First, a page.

Sometimes overseeding is good and sometimes it’s not recommended. That’s usually how it goes with getting that mythical green lawn that everyone is talking about, and you’ll find that the success of any choice you make will depend on a number of important factors.
First of all, what is the climate like? If it’s very dry and hot, and the grass has to compete for water and nutrients a lot, then overseeding doesn’t make a lot of sense. Chances are that you’ll get patches of grass that are healthy mixed with other patches that look like they are about to die.
Knowing how to overseed is also very important. In some climates, overseeding works very well, as long as there is enough precipitation and the weather is overall balanced. As long as you mow and rake the lawn properly and amend the soil before adding the seeds, you’ll be well on your way towards a green and lush lawn. However, don’t forget to add a good amount of organic, slow release fertilizer for a great organic lawn care process to your new seeds to help them grow.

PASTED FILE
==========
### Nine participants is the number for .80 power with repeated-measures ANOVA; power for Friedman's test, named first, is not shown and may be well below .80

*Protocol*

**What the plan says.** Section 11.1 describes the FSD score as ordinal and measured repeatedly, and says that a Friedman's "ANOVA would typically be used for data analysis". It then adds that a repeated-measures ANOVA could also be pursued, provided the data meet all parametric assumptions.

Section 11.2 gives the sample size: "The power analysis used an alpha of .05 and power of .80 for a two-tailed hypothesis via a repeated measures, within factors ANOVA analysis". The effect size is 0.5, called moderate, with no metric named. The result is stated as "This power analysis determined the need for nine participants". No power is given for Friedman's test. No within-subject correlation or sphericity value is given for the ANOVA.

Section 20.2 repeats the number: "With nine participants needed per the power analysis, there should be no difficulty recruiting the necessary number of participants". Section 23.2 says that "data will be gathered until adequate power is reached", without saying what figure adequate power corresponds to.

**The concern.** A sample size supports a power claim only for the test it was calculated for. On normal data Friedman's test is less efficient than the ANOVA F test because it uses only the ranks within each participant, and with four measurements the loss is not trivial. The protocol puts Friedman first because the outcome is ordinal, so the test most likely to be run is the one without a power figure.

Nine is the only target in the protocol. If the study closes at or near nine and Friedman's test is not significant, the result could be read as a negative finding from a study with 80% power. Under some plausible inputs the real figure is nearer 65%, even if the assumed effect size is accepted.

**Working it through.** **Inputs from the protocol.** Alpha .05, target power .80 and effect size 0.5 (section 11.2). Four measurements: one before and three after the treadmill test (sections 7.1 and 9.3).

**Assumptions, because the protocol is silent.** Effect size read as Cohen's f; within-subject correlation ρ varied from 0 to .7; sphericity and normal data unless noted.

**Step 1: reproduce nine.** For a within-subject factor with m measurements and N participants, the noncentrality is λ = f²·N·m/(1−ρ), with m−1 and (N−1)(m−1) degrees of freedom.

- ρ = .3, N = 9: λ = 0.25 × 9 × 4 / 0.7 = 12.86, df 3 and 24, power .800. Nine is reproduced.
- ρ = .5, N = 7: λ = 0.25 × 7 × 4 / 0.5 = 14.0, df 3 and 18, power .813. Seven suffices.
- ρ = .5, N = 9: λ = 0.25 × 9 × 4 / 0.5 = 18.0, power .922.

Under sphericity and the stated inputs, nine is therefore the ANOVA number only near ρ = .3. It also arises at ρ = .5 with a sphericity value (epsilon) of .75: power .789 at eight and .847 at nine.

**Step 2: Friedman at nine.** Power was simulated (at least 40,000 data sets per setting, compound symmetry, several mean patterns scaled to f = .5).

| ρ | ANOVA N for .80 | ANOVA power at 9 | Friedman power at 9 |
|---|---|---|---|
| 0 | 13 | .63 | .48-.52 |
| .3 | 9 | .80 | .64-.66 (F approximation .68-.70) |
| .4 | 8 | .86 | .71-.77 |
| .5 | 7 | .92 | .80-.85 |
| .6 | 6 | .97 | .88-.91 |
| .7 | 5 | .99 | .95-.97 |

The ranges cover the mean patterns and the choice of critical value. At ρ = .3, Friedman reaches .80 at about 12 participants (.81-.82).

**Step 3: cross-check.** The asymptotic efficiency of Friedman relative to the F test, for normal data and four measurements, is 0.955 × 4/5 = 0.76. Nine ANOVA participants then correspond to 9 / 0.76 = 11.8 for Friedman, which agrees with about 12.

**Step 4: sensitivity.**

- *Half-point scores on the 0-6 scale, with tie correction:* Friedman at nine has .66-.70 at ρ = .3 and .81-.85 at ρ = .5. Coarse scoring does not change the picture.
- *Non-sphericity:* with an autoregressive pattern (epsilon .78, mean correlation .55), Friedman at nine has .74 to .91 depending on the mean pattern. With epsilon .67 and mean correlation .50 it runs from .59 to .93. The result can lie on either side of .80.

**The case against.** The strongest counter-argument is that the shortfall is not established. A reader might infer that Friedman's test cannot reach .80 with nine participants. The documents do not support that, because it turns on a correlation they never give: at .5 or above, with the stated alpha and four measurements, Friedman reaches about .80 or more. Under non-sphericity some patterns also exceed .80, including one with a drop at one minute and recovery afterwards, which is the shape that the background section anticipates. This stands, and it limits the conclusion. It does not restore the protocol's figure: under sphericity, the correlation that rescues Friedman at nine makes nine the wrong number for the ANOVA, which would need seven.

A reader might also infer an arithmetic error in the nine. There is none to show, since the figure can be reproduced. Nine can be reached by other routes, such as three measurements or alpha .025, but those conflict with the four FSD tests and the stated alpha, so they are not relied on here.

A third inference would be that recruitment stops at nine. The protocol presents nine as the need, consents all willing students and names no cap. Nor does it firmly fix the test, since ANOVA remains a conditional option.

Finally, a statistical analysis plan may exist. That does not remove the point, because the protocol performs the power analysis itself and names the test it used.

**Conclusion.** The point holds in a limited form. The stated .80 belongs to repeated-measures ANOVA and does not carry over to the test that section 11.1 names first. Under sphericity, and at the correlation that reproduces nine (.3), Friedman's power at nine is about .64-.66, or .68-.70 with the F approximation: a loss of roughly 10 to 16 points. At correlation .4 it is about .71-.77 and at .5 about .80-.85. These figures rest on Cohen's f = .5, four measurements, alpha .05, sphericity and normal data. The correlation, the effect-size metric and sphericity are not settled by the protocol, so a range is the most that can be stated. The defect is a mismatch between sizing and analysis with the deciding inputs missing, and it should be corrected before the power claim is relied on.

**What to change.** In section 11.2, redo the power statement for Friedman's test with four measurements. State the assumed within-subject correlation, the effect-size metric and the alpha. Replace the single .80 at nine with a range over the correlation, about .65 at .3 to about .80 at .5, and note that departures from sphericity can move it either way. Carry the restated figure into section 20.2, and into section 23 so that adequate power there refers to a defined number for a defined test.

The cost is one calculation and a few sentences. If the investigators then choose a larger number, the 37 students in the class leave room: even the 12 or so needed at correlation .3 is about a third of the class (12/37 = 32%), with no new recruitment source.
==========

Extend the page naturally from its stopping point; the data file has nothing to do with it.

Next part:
Once you figure out how much you need to water your lawn to achieve best results depending on how much sunlight you get and whether or not a large part of the water evaporates, you should have a firm grasp on your lawn’s natural growth and help it grow into becoming lush and green.